Trivia knowledge. Ken Jennings is smart in Jeopardy question terms but so is everyone else in Jeopardy question terms. Everyone on the show has self-selected to be there and has passed a quiz to demonstrate their acumen.

“Most of the players know most of the answers most of the time,” Jennings told Silver.

Buzzer skills. The biggest advantage is winning because it means you’ve experienced the game. Unless there is a break to check an answer, Jeopardy is filmed in nearly real-time. Each game is followed by a break to change clothes and onboard new contestants before filming immediately begins again.

Like a basketball player getting into a rhythm, Jennings synced his buzzer cadence with Alex Trebek’s voice. When the buzz-in window opened, Jennings was first in line. (This is also the reason he attributes to Watson’s success).

Game board strategy. It was James Holzhauer who took strategy to its ultimate mathematical end. Jeopardy James figured that if he had the most experience buzzing in, but his competition probably also knew the answer, his best chance was ‘shock and awe’. That meant going for large clues and finding Daily Doubles.

Which are not quite randomly hidden. Jennings said, “The Daily Doubles are not placed randomly. A human physically looks at the gameboard, reads through some clues, and sees what type of clue might be Daily Double friendly. They try to scatter them but pseudorandomness is not actually randomness.” This same thing occurred with Spotify, Ben Cohen told Barry Ritholtz (22:25).

Luck. Ken admits he got lucky. There were probably dozens of categories he could have gotten bounced on. But they didn’t come up or didn’t come up at a bad time.

Ok, so is Jeopardy a game of mostly luck or mostly skill?

Trivia knowledge is a wash with similar competition. Buzzing is a hard skill (once Jennings really got going new contestants were offered longer training sessions to find the rhythm). Strategy is a wash too, now at least. Luck, is, well, just luck.

When Jennings was asked if Jeopardy is a sport, he pauses. It doesn’t really seem like a sport, but it’s the coverage by sport writers that feels the most accurate to him.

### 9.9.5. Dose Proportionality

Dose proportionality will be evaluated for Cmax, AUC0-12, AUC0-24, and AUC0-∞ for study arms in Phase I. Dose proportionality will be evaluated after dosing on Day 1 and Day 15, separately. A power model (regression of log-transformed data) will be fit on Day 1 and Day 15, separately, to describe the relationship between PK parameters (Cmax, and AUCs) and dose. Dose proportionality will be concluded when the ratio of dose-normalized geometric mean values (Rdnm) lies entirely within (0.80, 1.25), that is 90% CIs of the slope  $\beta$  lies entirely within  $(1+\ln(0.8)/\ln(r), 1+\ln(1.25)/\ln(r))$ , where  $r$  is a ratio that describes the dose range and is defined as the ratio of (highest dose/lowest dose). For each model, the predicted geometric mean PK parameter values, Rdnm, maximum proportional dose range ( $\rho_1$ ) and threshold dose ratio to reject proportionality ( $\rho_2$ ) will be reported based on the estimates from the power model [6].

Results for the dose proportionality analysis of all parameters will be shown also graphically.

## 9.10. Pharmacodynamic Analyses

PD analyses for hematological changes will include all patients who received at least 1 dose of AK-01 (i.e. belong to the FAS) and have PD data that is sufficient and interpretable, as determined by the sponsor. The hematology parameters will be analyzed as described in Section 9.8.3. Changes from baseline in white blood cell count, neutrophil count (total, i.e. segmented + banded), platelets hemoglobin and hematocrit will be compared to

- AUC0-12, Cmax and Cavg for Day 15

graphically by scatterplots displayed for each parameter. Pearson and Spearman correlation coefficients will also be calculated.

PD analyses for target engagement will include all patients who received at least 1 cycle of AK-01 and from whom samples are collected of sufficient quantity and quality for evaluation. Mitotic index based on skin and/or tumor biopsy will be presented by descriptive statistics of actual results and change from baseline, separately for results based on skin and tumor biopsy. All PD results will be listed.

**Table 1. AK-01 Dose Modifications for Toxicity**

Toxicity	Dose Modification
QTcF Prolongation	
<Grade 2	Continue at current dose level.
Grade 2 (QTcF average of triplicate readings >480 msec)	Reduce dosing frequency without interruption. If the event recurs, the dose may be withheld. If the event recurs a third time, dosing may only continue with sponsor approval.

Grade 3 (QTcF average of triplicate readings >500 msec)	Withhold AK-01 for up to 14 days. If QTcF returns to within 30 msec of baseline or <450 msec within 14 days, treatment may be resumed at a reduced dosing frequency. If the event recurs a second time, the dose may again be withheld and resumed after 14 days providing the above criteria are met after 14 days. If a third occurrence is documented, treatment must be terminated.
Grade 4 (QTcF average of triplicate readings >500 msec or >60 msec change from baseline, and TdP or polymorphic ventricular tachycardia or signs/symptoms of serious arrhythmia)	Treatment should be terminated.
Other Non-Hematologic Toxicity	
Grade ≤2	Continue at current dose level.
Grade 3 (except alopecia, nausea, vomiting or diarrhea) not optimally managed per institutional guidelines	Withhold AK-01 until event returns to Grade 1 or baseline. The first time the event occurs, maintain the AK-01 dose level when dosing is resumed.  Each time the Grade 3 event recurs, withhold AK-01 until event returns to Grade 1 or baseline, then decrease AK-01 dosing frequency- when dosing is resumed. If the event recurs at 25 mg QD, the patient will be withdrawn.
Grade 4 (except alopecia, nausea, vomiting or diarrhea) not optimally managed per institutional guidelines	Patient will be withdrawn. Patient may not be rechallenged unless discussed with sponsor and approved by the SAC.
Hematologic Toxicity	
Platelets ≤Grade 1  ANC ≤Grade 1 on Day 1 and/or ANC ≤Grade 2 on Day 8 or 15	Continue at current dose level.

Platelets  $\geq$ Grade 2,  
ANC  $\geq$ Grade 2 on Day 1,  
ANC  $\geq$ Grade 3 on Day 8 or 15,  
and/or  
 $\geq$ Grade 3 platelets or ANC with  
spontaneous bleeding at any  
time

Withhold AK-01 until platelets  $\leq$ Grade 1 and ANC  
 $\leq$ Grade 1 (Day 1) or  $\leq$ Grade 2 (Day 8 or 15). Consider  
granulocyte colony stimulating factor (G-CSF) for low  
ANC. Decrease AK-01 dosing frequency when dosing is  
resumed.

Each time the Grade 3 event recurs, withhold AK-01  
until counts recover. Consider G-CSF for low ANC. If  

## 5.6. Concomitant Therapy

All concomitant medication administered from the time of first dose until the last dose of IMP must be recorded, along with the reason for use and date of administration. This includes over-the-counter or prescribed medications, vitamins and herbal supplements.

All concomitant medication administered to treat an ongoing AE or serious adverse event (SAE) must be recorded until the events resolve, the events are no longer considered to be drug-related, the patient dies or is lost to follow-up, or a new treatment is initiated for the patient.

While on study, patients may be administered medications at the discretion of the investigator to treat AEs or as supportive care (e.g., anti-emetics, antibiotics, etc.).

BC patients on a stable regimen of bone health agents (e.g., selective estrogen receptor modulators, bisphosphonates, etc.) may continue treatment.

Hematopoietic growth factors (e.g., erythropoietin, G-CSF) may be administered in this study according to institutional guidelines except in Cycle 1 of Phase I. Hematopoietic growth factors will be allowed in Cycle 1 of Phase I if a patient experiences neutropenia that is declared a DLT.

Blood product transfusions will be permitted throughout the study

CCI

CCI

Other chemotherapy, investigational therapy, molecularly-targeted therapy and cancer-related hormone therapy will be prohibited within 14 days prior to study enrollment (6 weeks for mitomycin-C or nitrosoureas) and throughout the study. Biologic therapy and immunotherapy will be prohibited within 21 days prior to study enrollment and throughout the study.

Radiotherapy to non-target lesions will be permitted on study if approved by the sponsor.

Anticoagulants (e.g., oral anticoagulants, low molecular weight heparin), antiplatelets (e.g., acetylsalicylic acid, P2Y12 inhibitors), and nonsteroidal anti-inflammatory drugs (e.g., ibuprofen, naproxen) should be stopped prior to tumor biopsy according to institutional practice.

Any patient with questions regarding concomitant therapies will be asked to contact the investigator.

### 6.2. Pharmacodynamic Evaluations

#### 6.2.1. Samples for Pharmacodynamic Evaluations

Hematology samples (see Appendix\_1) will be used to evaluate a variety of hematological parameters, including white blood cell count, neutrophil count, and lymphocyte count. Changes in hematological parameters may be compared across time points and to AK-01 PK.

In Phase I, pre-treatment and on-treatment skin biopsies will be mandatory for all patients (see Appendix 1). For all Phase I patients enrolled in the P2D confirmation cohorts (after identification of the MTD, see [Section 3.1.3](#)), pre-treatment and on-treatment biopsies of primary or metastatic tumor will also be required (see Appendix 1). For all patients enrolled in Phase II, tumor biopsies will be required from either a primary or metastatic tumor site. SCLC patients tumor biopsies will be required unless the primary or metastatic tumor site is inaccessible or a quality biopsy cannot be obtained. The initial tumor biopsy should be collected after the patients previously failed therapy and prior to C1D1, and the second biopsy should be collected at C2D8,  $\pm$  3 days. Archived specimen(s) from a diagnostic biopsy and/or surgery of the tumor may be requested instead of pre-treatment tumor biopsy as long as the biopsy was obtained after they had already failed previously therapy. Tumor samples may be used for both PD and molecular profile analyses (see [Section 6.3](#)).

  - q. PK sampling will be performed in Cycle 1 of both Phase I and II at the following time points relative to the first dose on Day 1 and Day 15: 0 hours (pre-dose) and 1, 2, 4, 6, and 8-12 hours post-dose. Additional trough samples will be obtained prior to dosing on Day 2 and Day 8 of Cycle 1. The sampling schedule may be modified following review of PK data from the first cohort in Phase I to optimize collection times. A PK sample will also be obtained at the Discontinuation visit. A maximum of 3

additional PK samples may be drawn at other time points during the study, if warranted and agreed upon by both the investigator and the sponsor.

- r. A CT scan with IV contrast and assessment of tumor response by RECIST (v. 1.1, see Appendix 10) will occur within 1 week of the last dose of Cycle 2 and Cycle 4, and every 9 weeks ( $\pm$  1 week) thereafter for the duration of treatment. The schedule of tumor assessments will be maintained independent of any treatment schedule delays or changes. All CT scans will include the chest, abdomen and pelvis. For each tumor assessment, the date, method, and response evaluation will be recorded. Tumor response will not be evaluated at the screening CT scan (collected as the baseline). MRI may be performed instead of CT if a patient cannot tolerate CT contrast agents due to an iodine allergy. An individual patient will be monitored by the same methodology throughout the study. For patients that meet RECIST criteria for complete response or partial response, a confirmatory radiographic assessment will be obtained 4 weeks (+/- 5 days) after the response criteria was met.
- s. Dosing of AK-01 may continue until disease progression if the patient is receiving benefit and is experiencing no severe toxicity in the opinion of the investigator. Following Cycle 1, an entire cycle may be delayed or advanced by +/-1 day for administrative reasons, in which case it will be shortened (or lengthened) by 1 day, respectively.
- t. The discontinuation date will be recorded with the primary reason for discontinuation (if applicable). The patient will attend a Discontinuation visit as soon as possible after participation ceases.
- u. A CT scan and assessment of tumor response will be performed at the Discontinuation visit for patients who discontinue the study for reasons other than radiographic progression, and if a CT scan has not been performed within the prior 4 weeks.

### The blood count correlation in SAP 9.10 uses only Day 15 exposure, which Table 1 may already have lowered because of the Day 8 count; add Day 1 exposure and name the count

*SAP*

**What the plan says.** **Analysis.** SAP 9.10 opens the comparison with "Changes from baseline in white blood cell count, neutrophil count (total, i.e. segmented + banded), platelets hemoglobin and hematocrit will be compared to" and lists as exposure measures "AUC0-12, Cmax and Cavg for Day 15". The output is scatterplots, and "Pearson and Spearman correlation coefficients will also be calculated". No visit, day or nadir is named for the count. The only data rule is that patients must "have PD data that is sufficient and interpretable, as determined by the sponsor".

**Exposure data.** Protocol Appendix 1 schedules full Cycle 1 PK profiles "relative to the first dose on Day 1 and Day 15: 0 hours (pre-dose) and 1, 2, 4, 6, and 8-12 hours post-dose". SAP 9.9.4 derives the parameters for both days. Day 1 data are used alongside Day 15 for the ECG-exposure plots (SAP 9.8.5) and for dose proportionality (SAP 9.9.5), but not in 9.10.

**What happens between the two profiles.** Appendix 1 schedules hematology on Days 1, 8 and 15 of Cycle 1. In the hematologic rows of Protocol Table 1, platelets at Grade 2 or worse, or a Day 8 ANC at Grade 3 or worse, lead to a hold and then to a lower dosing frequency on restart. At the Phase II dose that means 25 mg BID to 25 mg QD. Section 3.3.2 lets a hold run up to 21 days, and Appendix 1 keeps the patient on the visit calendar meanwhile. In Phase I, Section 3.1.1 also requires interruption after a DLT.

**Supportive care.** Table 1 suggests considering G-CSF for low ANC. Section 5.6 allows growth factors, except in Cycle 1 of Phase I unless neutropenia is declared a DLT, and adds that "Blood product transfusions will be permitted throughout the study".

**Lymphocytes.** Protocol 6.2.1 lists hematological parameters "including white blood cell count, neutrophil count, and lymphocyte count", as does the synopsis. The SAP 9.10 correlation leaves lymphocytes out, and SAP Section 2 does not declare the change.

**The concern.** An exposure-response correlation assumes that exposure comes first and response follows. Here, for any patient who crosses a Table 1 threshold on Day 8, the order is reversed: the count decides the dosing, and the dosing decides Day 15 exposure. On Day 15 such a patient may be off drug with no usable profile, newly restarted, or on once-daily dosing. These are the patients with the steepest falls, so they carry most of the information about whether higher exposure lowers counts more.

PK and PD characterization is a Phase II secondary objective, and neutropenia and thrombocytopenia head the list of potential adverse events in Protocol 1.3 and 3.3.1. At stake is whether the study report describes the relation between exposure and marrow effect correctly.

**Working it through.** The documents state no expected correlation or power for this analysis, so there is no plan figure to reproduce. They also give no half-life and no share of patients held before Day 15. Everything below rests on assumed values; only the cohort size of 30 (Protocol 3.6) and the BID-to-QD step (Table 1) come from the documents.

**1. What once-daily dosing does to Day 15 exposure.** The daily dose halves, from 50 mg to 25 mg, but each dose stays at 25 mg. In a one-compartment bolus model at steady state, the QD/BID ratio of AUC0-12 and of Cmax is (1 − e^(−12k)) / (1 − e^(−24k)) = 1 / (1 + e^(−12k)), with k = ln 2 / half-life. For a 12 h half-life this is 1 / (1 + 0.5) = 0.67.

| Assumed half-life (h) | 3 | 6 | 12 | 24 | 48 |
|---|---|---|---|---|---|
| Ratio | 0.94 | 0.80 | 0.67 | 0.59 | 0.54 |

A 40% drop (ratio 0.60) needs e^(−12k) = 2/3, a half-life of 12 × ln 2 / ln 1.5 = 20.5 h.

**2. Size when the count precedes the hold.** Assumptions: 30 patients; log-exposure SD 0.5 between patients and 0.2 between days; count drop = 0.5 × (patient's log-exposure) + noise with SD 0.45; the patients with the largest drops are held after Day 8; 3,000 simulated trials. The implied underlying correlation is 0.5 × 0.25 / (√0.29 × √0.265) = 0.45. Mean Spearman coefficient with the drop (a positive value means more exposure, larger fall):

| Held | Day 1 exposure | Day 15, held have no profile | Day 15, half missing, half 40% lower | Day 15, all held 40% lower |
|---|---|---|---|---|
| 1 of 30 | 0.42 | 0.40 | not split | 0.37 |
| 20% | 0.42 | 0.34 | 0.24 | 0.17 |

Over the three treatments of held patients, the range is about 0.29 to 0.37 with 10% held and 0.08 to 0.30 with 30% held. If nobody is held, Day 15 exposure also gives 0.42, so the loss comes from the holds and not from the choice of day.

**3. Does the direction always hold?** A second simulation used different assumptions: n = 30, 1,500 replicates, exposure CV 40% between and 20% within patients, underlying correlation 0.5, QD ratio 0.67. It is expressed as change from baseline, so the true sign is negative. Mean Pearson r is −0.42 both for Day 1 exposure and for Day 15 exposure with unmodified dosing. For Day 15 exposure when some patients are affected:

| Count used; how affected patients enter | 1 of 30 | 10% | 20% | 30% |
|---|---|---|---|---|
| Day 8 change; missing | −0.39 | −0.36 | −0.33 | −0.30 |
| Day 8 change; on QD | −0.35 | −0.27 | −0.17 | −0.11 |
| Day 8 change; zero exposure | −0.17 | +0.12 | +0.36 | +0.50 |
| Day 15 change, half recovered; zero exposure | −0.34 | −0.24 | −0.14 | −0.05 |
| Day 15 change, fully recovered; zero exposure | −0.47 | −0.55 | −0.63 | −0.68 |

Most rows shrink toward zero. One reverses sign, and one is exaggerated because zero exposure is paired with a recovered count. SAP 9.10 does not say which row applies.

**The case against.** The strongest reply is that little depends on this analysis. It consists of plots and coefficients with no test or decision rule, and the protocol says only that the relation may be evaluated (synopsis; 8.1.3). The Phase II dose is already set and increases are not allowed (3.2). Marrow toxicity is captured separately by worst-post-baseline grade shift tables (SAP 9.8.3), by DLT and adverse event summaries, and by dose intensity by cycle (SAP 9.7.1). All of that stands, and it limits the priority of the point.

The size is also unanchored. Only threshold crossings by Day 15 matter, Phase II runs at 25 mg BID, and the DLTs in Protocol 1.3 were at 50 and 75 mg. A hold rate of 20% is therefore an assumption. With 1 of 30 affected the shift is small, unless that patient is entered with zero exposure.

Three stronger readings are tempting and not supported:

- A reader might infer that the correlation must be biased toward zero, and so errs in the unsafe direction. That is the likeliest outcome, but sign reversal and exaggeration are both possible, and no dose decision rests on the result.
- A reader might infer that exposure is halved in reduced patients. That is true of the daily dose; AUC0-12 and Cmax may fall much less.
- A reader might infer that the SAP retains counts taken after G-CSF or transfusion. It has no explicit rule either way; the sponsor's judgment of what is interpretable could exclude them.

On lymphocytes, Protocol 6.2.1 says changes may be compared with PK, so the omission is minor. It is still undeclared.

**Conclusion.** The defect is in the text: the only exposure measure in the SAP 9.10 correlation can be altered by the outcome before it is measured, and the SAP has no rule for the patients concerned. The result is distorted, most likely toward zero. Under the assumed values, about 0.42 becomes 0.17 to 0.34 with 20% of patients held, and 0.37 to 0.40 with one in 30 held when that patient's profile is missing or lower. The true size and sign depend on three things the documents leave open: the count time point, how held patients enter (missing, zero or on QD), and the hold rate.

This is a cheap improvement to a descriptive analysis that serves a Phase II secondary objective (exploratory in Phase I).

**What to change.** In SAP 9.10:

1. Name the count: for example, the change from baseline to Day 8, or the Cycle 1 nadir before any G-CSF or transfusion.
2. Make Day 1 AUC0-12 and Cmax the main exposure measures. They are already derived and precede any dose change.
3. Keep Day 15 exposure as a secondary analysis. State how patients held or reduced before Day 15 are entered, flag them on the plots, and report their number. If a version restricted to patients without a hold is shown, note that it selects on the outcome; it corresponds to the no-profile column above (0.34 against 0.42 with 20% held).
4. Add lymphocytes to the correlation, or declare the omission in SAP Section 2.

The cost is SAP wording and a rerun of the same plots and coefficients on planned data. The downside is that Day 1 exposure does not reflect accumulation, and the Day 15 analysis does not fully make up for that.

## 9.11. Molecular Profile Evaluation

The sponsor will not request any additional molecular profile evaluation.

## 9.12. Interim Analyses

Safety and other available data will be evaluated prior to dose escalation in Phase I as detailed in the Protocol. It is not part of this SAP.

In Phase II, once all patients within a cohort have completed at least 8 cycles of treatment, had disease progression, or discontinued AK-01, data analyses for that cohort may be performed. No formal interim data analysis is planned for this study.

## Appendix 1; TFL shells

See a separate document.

Like Jeopardy? We’ve written more about James Holzhauer and Watson. There’s also my ebooks.

Edit, the first version of this post had goofed up formatting. Have fixed. 


Batting Cages for Life

Note, when drafting (and reading) don’t confuse ‘more effective’ with ‘better’.

As a kid I liked playing baseball. It was always organized baseball because baseball has a coordination problem because the game doesn’t scale.  Basketball scales from two to ten. Soccer scales. Street hockey scales. Baseball does not.

I wasn’t that good at summer little league but I did strive to be better and went to the batting cages a lot.

If you’ve never been, batting cages have a row of cages opposite a row of pitching machines, with ascending speeds. My plan was to work up to a certain speed, then finish one step down. Years later this would be taught in my masters program as the Zone of Proximal Learning—work up to the point of failure or confusion, then dial it back.


Batting cages are great approximations of baseball games. Life needs more batting cages.

In the 2018, Behavioral Household Finance paper, the authors highlight what has and what hasn’t worked in the field of personal behavioral finance. The short answer is that not a lot has made large changes.

The most effective interventions focused on the selfish, salient, and simple. Tell a man how to fish and he’ll forget. Sit with people about how to save into a tax advantage account and they’ll actually do it. For example: 

  • Soldiers who were taught about savings and offered help with their Thrift plan saved more. 
  • Farmers who played a drought game (to educate about insurance) bought more insurance. 
  • Soap Operas that include financial concepts teach the concepts better than high school classes. 

The researchers also looked at how changes in the tax code affected people’s savings. The thinking went that if people paid less in taxes to save more, they would save more. Nope. Tax-advantaged savings crowded out other forms of savings. It’s like the person on a diet who cuts out ice-cream for cake.